Fortunately in recent decades the musical Baroque has always been an important part of the B.A. musical season; this year is no exception. In recent weeks two events have told of the richness of that period. I will start with the double programme offered by Juventus Lyrica at the Avenida: Pergolesi's "La serva padrona" and Handel's "Acis and Galatea" in the premiere of Mozart's orchestration. The idea was good and the show in general terms was satisfactory. Pergolesi's piece nowadays is valuable more for its historical significance than for its current weight. It has the merit of being the "intermezzo" that gave birth to "opera buffa"; the author wanted to lighten an evening otherwise devoted to his own "opera seria" "Il prigioniero superbo" at Naples' theatre San Bartolomeo in 1733. The "intermezzo" became the symbol of the new "opera buffa" based on everyday contemporary characters instead of gods or heros and kings of yore. In 1752 it would be protagonist in the "Querelle des bouffons" that opposed partisans of French serious opera (Lully and so on) and the new "buffo" opera. "La serva padrona" is short and easy to stage , with two singers and a mime and its subject smacks of new ideas born of the bourgeoisie: a canny maidservant manages to induce her employer to marry her. The music is simple, melodic and pleasant, but both text and music are apt to have redundant patches. George Frideric Handel (spelled the British way) had immediate success with his "opera seria" "Rinaldo" in 1711 and would remain the great master of the form for thirty years. "Acis and Galatea" is a digression, a "masque" (a typically English form that combined dialogues, arias, ensembles and dances) in which none less than John Gay, Alexander Pope and John Hughes refashioned an episode from Ovid's "Metamorphoses". The new piece was created in 1718 for Cannons, the Duke of Chandos' magnificent residence. The work is really a pastoral, only interrupted by the cyclops Polyphemus, who rages but is beaten by the shepherd Acis, who thus saves his fiancee Galatea. Nothing much as a story or as theatre, but what charming, lovely music. Juventus opted for Mozart's orchestration, which adds clarinets and flutes and revises the trumpet parts; he also adds an interlude based on two concerti grossi by Handel. The results are obviously refined and beautiful. Producer Oscar Barney Finn had an interesting idea: to stage both pieces integrating an evening at an English aristocrat's mansion and opposing the tastes for Italian "opera buffa" and English "masque" through (invented) conversations between the aristocrat and the promoter of "La serva padrona". The dialogues were funny and very well played by Daniel Miglioranza in the Italian's part and Fernando Margenet as the very British aristocrat. The use of the same ambience was logical in this case and it had a very tasteful stage design by Raúl Bongiorno from La Plata. Mini Zuccheri's costumes, on the other hand, were very uneven: pleasant in "La serva padrona", mixed in "Acis and Galatea", where the shepherdesses were agreeably dressed but not the shepherds, and Polyphemus was disastrous: he looked like a rundown circus performer. Singers also were uneven. Marisa Pavón was accurate, clean and coquettish as Serpina, but Alejandro Meerapfel as Uberto shouted a lot and -not his fault- was marked as too weak and subservient. The mute role of the servant Vespone was well done by Miglioranza. In "Acis and Galatea", Acis was rather dully taken by Carlos Ullán, and Leonardo Pohl, from Chile (debut), was gray in sound and acting. Soledad de la Rosa was her usual impeccable self as a singer but gave little expression to her part. Quite the contrary of the very animated and talented Sergio Carlevaris as Polyphemus, even hindered by a ridiculous costume. This was a joint production with the University of Buenos Aires, who contributed its Choir (32-strong) and Orchestra (34 players) under Andrés Gerszenzon. They also played prior to the operas the Overture to Handel's "Ode to Saint Cecilia" in Mozart's orchestration, which fared poorly, but elsewhere the Orchestra played decently enough and in good style; the Choir was disproportioned, the girls much better than the boys . We were promised "ambience music" before the start, Mozart's Serenade K.388, but this didn't happen. The Accademia Bizantina led from the harpsichord by Ottavio Dantone paid us a return visit for Nuova Harmonia at the Coliseo and proved again that it is one of the best Italian historicist ensembles. They are only twelve but everyone plays with style, technique and intensity. The two violin soloists are outstanding, particularly Stefano Montanari, whose presence is strong and dramatic and his mechanism really impressive; the lighter tone of Stefano Rossi complements Montanari well. There's also an excellent cellist, Marco Frezzato. The programme held no surprises but was a good cross-section of outstanding Baroque scores: Corelli's Concerto grosso op. 6 No. 1, the same description for the included Handel piece, Geminiani's Concerto grosso "La follia" , op.5 No. 12, three Vivaldi works (the Sinfonia –Overture- from the opera "L'Olimpiade", Concerto in A for strings F.XI No. 4 and Concerto in G minor for strings F.XI No. 12) and J.S.Bach's famous Concerto for two violins. The encore was Vivaldi's Allegro from op.3 No. 5. I preferred them in the Italians than in the German, but the standard was mostly high. For Buenos Aires Herald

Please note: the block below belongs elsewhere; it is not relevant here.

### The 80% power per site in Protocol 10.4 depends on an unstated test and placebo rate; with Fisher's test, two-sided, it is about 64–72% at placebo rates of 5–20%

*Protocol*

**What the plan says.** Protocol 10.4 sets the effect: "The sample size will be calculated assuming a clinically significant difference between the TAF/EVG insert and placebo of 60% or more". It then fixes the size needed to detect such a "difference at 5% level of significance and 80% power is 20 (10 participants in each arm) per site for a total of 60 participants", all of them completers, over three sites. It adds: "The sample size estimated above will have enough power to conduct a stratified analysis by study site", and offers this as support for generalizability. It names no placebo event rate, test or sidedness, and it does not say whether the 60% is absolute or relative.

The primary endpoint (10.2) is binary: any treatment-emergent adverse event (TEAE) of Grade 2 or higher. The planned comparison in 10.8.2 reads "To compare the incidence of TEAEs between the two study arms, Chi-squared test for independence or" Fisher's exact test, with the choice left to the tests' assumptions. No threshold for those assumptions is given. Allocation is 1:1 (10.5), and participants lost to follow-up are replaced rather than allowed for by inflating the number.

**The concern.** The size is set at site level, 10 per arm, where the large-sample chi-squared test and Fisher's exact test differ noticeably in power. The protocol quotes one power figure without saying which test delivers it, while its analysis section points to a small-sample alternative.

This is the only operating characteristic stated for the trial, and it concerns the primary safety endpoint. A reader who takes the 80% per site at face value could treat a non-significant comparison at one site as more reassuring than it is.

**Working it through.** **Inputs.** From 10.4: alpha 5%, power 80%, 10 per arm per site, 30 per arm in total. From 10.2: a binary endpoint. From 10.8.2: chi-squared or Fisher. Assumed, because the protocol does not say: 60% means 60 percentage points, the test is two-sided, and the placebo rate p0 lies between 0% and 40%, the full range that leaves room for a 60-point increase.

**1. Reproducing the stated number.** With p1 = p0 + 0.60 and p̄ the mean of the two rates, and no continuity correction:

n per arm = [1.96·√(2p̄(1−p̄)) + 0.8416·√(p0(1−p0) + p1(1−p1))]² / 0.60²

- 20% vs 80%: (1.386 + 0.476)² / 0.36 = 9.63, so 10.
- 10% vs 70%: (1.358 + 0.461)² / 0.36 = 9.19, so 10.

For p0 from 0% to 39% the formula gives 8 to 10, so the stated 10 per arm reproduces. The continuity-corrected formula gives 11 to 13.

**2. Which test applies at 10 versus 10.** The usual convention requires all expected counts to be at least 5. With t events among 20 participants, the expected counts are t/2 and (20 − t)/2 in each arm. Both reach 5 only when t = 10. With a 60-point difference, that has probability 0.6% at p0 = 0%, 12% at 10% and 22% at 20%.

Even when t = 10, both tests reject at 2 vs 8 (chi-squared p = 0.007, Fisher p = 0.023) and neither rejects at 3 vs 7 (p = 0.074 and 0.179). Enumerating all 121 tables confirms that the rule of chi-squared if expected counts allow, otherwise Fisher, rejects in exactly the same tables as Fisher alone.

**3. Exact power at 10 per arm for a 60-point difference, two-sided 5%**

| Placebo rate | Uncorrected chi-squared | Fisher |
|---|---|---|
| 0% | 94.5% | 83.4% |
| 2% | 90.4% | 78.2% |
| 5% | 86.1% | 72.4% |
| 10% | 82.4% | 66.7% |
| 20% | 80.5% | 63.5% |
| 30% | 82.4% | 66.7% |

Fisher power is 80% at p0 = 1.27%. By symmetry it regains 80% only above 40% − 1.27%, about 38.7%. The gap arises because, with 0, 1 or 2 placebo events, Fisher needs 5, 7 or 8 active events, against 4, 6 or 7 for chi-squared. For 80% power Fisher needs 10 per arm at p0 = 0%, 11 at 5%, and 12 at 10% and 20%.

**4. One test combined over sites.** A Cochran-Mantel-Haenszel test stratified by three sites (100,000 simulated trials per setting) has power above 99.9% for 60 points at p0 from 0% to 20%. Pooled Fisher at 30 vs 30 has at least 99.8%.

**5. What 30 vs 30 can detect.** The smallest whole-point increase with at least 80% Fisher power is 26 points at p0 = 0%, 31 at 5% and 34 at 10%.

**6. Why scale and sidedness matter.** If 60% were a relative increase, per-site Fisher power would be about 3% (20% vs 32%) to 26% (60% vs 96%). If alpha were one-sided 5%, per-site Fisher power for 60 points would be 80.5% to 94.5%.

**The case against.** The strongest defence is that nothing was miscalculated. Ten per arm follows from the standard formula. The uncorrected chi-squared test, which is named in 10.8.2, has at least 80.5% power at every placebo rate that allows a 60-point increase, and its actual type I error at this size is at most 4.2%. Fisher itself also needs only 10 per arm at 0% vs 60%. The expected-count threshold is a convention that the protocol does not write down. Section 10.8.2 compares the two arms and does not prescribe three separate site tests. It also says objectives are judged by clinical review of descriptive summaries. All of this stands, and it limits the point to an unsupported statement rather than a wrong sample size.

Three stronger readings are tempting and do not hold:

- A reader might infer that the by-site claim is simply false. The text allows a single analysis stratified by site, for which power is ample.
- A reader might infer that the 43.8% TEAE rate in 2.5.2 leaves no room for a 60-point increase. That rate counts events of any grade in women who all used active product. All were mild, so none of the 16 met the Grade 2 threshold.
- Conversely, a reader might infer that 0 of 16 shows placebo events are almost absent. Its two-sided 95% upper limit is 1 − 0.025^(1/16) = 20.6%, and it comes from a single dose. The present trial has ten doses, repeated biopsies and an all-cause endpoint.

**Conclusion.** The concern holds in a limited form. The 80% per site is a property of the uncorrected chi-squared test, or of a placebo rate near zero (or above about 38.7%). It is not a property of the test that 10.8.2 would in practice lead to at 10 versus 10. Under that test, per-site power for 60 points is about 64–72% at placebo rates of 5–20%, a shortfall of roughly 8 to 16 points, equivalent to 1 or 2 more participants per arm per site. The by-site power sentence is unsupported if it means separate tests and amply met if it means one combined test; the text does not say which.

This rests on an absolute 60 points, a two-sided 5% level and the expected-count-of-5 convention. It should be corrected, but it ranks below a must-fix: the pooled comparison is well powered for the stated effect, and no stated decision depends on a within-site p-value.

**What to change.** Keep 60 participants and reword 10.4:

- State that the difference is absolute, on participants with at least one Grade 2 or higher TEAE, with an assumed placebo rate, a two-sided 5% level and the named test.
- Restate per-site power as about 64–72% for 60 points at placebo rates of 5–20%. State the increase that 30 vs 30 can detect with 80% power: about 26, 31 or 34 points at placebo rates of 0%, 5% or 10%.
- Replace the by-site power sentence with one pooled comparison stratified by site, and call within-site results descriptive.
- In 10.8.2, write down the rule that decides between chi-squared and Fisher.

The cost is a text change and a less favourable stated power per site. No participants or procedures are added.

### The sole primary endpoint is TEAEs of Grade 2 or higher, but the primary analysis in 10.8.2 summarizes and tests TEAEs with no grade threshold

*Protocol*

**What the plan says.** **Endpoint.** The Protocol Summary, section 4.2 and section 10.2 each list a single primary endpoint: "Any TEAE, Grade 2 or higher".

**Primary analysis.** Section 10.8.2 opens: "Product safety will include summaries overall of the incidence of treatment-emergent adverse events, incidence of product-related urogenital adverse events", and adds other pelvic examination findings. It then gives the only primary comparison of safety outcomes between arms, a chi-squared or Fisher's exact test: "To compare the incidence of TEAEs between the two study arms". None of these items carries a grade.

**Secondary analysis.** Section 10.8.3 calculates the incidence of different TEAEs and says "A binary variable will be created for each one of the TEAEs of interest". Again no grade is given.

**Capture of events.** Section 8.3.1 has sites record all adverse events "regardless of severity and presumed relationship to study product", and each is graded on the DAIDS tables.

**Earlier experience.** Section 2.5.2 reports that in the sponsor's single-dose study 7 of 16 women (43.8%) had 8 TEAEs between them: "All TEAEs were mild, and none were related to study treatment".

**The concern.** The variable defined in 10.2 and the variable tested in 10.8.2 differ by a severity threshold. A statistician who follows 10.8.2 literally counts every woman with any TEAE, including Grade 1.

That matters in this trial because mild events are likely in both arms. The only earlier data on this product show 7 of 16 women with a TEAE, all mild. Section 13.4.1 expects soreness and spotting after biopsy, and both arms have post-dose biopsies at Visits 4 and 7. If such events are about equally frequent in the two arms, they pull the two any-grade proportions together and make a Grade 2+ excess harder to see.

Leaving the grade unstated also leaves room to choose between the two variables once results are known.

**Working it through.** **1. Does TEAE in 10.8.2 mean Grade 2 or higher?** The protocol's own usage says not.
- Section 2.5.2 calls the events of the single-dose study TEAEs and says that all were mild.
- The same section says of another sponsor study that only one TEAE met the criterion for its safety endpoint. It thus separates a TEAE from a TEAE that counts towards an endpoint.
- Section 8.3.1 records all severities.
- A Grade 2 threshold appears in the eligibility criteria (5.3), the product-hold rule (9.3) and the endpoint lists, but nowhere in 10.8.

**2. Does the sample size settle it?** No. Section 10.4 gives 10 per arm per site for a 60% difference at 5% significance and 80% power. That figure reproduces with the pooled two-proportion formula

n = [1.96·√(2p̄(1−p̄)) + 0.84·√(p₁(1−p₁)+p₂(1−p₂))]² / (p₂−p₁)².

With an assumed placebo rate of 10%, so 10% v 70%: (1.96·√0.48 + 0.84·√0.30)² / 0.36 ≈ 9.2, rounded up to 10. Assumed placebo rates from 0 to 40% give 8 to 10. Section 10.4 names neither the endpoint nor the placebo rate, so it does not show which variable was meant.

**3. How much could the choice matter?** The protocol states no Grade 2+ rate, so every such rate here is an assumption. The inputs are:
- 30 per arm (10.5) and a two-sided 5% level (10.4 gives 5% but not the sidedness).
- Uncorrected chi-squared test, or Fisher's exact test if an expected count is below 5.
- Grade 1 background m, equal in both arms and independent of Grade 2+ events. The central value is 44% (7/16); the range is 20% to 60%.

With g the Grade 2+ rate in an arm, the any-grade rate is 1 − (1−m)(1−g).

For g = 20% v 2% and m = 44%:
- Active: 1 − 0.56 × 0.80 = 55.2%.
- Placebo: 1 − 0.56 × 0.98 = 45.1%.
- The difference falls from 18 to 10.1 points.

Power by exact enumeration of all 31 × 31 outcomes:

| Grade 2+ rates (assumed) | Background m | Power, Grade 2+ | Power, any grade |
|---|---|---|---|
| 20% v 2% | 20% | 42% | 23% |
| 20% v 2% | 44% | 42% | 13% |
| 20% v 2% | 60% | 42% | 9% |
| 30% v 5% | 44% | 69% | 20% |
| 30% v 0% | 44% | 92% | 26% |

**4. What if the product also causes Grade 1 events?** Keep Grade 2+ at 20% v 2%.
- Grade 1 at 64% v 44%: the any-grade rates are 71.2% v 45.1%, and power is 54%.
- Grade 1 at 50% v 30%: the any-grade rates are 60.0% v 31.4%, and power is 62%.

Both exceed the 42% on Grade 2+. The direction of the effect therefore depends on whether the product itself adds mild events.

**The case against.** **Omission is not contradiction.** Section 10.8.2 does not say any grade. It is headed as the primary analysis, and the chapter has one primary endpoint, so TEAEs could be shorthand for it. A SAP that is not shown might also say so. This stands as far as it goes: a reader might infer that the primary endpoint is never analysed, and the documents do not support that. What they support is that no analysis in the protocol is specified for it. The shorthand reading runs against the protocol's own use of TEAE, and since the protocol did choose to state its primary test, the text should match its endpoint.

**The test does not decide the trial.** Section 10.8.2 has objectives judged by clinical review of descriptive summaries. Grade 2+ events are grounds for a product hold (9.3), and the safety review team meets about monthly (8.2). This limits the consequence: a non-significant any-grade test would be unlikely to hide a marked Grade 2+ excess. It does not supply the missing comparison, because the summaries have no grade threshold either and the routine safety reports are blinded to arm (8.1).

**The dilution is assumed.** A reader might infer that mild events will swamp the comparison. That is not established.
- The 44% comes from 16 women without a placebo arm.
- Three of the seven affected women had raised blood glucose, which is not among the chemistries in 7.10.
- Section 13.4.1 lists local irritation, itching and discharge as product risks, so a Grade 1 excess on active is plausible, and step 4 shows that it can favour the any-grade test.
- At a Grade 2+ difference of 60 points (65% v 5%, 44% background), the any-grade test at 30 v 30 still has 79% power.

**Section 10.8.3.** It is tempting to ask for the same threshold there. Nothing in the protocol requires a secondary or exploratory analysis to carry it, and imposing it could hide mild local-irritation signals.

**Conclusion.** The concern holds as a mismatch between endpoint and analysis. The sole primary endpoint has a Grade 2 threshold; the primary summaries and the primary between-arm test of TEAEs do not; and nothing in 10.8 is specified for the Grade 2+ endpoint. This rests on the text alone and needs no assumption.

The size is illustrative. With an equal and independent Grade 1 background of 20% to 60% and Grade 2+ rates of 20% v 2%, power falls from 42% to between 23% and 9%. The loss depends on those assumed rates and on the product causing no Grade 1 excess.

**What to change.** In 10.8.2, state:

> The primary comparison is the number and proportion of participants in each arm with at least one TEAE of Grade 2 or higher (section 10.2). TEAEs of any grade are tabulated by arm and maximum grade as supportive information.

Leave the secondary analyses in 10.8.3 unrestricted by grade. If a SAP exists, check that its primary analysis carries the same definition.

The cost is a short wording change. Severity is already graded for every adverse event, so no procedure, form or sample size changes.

domingo, julio 13, 2008